The whole dataset was randomly divided into a training set and a test set with a proportion of 7:3. Mean ± standard deviation (SD) documented the normal distribution of continuous variables. Medians with upper and lower quartiles described the abnormal distribution of continuous variables. Continuous variables were tested by T-test or Wilcoxon rank-sum test and categorical variables were analyzed by chi-square test or Fisher's exact test for group comparisons. Firstly, LASSO regression preliminarily screened predictors based on the whole study database. Secondly, these predictors were further analyzed by multivariable regression. Recognized predictors were covered to establish a nomogram based on the training set. The scores for each predictor were calculated based on coefficients of logistic regression variables in the model. A discriminate ability of the nomogram was evaluated by ROC. The AUC of the ROC of more than 0.7 demonstrated a nomogram with discriminate capacity. The calibration curve analyzed by Hosmer–Lemeshow test assessed the fitting degree of nomogram. The DCA evaluated the clinical utility by quantifying net benefits against a range of threshold probabilities. Nomogram was validated in the test set. These results were presented by odds ratio (OR) with 95% confidence intervals (CIs). All tests were two-tailed tests and P ≤ 0.05 was considered statistically significant. We used STATA 15.1 (Stata Corporation, College Station, Texas, USA) and R version 3.6.2 (R Foundation for Statistical Computing, Vienna, Austria) for statistical analysis.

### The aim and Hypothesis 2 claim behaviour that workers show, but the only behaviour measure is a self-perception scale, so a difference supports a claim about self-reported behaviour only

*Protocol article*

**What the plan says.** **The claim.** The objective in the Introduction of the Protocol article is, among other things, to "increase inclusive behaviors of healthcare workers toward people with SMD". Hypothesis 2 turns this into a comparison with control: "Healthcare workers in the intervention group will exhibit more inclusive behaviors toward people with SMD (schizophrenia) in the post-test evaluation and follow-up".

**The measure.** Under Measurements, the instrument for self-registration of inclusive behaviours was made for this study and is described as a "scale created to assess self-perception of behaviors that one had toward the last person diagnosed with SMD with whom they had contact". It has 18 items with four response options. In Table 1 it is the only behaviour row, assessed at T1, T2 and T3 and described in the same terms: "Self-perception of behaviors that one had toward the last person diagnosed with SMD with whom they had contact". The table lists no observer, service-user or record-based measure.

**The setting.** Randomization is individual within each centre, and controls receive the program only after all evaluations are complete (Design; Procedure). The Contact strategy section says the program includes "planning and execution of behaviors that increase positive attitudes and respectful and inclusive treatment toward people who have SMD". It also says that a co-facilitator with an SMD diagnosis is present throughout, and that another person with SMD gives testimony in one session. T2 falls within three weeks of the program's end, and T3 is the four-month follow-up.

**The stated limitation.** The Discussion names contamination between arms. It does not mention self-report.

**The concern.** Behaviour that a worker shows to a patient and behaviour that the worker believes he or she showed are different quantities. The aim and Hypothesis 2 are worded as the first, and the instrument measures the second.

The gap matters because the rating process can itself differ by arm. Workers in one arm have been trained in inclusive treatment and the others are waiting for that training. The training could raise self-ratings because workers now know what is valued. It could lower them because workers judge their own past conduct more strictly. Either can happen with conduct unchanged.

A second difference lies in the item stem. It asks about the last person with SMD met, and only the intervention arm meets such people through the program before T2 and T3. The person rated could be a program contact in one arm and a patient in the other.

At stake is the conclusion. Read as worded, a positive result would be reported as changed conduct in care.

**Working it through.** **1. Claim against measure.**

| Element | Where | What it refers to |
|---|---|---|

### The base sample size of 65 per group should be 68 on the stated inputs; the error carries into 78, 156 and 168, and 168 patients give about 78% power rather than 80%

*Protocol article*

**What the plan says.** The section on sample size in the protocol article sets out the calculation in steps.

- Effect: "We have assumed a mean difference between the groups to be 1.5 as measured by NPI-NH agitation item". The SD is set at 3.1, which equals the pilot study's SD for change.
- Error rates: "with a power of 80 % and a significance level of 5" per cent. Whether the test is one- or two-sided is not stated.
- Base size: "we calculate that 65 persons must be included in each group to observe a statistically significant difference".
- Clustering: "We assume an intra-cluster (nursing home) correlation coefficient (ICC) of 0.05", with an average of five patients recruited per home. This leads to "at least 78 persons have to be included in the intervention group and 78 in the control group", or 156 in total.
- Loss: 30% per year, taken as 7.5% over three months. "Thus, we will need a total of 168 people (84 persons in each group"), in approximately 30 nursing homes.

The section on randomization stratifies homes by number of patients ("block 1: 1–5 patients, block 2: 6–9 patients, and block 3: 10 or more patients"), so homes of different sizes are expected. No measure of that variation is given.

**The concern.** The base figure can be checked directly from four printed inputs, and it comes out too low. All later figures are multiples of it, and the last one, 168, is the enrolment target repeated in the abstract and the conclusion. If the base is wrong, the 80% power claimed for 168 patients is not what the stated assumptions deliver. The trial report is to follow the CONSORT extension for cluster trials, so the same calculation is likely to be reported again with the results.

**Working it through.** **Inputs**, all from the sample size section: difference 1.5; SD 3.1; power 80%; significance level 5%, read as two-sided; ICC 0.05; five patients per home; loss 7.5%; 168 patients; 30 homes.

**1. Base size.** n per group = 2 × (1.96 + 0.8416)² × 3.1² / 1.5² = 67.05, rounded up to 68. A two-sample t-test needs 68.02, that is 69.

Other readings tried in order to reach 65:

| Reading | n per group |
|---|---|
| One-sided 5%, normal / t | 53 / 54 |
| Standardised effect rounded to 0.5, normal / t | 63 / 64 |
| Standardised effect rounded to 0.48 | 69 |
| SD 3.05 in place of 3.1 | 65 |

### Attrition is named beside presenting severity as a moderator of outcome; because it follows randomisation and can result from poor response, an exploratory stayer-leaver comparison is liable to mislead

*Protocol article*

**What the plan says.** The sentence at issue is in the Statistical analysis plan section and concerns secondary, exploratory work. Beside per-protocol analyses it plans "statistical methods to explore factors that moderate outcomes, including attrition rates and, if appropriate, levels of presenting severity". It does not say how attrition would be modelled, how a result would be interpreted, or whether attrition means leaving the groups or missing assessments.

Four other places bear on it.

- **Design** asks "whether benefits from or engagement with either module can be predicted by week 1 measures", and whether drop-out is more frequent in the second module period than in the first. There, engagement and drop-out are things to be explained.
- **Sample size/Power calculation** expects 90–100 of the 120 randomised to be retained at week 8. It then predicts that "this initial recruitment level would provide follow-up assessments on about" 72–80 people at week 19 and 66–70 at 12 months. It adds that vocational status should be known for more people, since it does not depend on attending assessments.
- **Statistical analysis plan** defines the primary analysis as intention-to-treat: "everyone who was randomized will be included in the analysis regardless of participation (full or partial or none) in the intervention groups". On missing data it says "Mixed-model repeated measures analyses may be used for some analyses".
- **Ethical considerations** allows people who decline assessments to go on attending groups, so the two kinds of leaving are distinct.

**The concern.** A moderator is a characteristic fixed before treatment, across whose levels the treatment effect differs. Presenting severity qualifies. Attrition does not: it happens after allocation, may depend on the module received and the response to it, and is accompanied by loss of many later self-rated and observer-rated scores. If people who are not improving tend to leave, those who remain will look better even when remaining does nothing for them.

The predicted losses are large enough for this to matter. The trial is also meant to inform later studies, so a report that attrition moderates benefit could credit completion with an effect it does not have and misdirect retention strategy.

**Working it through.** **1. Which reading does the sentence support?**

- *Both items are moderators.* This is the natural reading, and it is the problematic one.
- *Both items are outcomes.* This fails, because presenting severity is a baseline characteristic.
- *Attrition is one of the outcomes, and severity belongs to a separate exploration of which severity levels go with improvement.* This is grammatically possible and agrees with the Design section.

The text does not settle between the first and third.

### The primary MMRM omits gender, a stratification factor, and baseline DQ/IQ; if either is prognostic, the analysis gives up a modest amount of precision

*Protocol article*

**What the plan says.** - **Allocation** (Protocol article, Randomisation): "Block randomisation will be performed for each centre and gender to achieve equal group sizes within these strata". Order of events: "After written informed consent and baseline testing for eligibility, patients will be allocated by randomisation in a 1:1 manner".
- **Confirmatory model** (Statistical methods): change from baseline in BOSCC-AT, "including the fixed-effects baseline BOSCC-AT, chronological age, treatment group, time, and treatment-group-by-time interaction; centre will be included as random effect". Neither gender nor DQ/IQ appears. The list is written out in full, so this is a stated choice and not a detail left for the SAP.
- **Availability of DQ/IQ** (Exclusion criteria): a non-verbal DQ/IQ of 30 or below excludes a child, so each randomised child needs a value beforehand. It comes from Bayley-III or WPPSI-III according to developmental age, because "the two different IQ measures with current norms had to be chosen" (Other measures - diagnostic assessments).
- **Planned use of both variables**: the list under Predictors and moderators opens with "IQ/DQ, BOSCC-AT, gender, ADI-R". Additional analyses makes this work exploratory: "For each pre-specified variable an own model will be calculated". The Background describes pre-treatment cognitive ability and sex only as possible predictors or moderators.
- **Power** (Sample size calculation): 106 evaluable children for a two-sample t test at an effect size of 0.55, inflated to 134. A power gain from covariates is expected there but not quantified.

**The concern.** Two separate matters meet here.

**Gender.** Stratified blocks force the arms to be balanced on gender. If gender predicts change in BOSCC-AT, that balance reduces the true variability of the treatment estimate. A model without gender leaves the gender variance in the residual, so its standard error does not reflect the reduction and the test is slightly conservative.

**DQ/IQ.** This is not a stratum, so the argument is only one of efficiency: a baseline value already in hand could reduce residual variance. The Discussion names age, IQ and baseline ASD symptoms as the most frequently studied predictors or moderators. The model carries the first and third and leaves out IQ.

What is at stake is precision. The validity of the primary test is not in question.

Ethics approval and consent to participate

The establishment of this database was approved by the Massachusetts Institute of Technology (Cambridge, MA) and Beth Israel Deaconess Medical Center (Boston, MA), and consent was obtained for the original data collection. Therefore, the ethical approval statement and the need for informed consent were waived for this manuscript.


The characteristics of study patients

There were 368 eligible patients (85 males and 283 females) in this study. Their average age was 66.29 ± 16.09 years old. 48 patients (16 males and 32 females) died during the hospitalization. The incidence of in-hospital death was 13.04%. Non-survivors tend to be older, and with higher values of anion gap, WBC count, and SOFA score (as shown in Table 1). In the male group, the in-hospital mortality was 18.82% (16/85) and in the female group, the in-hospital mortality was 11.31% (32/283), there was no significant difference between the male group and female group (P = 0.105). Male patients tend to have a worse renal function, as shown in Supplementary Table 1. In addition, Kaplan-Meir survival analysis showed no significant difference in in-hospital mortality between males and females (as shown in Supplementary Fig. 1). The whole sample was randomly divided into a training set and a test set with a proportion of 7:3, and there was no significant difference in variables between the training set and the validation set (as shown in Table 2).